The U.S. women’s soccer team is still the world’s best after dominating the Netherlands in the Women’s World Cup final and winning 2-0. Throughout the tournament, the U.S. brushed aside criticism, complaints of arrogance and calls for the team to tone down their goal celebrations. All the team did was win. All seven World Cup games, in fact.
In the first half, the U.S. created more chances than the Netherlands. The Americans attacked and attacked, but the Dutch defense and, particularly, the goalkeeping of Sari van Veenendaal, who blocked four shots, kept the U.S. from scoring in an opening half for the first time this tournament.
Sunday’s sell-out crowd at Stade de Lyon, near Lyon, France, decked out in red, white and blue — and orange — and cheered and cheered and sweated it out with nervous fans watching around the world. Before the final, neither team had trailed or lost a game in this tournament. Both squads had each permitted only a total of three goals. The Dutch got better as the tournament progressed — keeping their opponents from scoring in each of the knockout games before the final.
The U.S. made one change at halftime, replacing Kelley O’Hara with Ali Krieger. O’Hara knocked heads with Lieke Martens late in the first half. The collisions continued in the second half. Becky Sauerbrunn was knocked to the turf, blood trickling down her face. She returned with black tape wrapped across her forehead.
The breakthrough for the U.S. came in the 61st minute. As forward Alex Morgan streaked in front of the Dutch goal, defender Stefanie van der Gragt tagged Morgan’s shoulder with her right boot. A penalty kick was awarded after video review. Megan Rapinoe coolly slapped the ball into the back of the net. It was her third converted penalty and sixth goal of the tournament. Rapinoe won the Golden Ball (MVP) and Golden Boot (top goal scorer).
The U.S. scoring continued in the 69th minute thanks to midfielder Rose Lavelle. She dribbled down the field and, with a beautiful left-footed strike at the top of the penalty area, zipped the ball low and to the right. 2-0. It was all the scoring the U.S. would need.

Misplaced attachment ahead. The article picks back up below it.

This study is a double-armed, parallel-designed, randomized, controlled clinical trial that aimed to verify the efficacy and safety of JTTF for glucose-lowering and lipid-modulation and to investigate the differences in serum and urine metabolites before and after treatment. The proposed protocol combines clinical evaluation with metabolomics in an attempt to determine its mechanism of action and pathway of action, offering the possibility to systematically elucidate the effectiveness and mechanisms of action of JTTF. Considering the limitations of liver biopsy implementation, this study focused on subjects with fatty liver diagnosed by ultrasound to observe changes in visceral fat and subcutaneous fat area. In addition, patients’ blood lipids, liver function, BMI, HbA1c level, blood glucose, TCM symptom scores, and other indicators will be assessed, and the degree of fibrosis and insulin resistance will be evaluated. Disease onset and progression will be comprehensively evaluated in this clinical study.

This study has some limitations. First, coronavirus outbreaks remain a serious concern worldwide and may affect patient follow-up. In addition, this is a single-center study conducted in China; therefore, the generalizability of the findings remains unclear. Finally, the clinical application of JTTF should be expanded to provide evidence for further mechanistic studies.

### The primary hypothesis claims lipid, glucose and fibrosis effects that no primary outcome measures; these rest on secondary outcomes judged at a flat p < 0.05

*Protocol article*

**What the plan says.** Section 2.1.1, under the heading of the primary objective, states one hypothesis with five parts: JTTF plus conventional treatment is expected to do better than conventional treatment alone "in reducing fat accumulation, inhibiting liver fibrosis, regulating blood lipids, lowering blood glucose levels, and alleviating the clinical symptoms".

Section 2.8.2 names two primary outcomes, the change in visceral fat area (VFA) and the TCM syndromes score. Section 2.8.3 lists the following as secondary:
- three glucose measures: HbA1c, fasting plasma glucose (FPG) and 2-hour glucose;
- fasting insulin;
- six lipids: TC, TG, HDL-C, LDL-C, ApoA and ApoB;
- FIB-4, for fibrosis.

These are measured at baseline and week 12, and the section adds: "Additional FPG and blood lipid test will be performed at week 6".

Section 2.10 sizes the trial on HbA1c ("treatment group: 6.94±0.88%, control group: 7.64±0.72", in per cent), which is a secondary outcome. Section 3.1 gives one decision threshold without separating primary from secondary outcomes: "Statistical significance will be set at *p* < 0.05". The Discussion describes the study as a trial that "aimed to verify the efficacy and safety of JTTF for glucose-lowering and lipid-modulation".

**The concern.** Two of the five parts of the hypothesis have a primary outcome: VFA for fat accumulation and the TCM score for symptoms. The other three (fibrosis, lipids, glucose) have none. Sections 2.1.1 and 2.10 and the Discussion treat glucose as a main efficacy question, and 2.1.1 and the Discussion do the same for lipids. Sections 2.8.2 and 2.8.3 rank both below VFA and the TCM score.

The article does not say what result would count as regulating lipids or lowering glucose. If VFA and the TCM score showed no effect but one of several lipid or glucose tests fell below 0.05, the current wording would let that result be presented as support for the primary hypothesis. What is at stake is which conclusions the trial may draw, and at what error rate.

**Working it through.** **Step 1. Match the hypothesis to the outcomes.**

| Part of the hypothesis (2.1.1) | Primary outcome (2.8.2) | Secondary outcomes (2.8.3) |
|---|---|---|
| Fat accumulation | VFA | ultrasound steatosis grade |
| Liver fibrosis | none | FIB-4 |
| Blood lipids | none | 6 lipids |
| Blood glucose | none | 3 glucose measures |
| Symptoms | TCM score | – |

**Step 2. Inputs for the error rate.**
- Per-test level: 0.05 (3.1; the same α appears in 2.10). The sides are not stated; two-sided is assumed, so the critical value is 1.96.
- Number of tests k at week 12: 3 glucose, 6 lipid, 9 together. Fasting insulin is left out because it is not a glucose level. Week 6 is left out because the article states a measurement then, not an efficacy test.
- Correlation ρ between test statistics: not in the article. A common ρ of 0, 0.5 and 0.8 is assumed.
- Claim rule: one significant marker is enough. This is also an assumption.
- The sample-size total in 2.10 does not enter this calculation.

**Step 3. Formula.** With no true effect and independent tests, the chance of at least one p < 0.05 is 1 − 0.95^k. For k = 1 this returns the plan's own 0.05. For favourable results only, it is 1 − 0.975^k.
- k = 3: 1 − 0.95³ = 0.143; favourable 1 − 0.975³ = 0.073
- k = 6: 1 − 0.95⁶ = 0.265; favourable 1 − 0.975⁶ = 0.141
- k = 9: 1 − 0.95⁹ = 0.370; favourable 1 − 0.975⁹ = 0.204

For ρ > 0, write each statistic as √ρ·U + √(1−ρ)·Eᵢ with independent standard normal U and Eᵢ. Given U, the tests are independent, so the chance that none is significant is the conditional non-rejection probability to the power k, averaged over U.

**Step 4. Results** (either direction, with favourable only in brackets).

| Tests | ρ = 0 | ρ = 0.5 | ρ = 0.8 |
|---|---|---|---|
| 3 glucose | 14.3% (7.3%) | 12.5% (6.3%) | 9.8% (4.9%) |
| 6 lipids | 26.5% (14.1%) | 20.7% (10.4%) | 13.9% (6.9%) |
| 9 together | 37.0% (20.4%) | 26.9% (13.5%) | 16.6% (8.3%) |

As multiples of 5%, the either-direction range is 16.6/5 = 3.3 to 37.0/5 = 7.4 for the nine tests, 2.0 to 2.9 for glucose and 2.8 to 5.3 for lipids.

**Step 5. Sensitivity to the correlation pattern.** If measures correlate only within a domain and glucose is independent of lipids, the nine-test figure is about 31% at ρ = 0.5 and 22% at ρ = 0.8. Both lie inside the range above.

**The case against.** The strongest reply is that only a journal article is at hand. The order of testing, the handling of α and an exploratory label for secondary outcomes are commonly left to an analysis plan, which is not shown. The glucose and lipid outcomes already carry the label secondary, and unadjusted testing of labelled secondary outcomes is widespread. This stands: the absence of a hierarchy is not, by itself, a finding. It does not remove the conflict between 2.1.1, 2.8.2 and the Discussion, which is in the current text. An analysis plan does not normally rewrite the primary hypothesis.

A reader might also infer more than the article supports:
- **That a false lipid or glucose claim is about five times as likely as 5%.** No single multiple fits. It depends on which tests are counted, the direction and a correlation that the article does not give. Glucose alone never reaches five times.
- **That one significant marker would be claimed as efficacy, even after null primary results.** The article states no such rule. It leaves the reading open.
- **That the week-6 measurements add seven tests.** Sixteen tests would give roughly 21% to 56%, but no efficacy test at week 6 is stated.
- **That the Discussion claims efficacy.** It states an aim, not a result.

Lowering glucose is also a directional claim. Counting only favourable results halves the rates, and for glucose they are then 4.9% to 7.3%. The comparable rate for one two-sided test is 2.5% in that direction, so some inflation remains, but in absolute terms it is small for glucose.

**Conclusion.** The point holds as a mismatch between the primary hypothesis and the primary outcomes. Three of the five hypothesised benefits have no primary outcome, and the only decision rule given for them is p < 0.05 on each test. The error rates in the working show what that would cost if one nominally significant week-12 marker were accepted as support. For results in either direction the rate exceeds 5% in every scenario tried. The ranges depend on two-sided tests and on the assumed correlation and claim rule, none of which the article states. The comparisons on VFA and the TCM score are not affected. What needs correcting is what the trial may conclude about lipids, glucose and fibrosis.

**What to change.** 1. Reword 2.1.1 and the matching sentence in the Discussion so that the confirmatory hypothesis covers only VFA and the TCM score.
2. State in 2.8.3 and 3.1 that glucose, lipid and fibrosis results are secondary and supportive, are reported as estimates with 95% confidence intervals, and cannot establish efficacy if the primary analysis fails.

The United States rolled through the opening round with statement wins over Thailand (13-0), Chile (3-0) and Sweden (2-0). Brushing aside criticism about perceived arrogance and excessive goal celebrations, the U.S. then powered through the heart of European soccer with victories over Spain (2-1), France (2-1) and England (2-1) to make it to the final against the reigning European champions.
It was the fifth time the United States Women’s National Team played a World Cup final (there have been only eight tournaments). The U.S. is the first team to reach three consecutive finals and joins Germany as a repeat champion (2003 and 2007). With Sunday’s win, the U.S. has a record four Women’s World Cup trophies.
On a day that should have been all about the World Cup, the United States had to share the soccer spotlight. “It’s ridiculous,” said Rapinoe, that there are not one but two men’s soccer championships scheduled on the same day: the Copa América and CONCACAF Gold Cup. “That’s a terrible idea to put everything on the same day in every way. This is the World Cup final. This is ‘cancel everything day,’ ” Rapinoe said. Soccer’s international governing organization, FIFA, said having all three tournament finals on the same day will draw attention to the sport.
The U.S. team will return home to adoring crowds and fans and a new fight. In March, the U.S. Women’s National Team sued U.S. Soccer for gender discrimination. In the lawsuit, the team claims that the soccer federation pays members of the women’s team far less than similarly situated members of the men’s team — a men’s team that has had nowhere near the success of the women on the international stage. Both sides agreed to mediation after the tournament. After the final whistle, the crowd in Lyon chanted, “Equal Pay!”
Record audiences have tuned in for this tournament both in the United States and around the world. Will this exciting tournament translate into continued growth of the women’s game? “Your hope is [that] back in the U.S., more kids want to go out and play this great sport,” said U.S. head coach Jill Ellis. “I mean, that’s ultimately the building block you build on. My hope is that more people get on board financially. You know, sponsors, they see the value in it. They see the marketing marketability of it, and then more little kids want to go and kick a ball around.”
Now the U.S. returns home as champions again.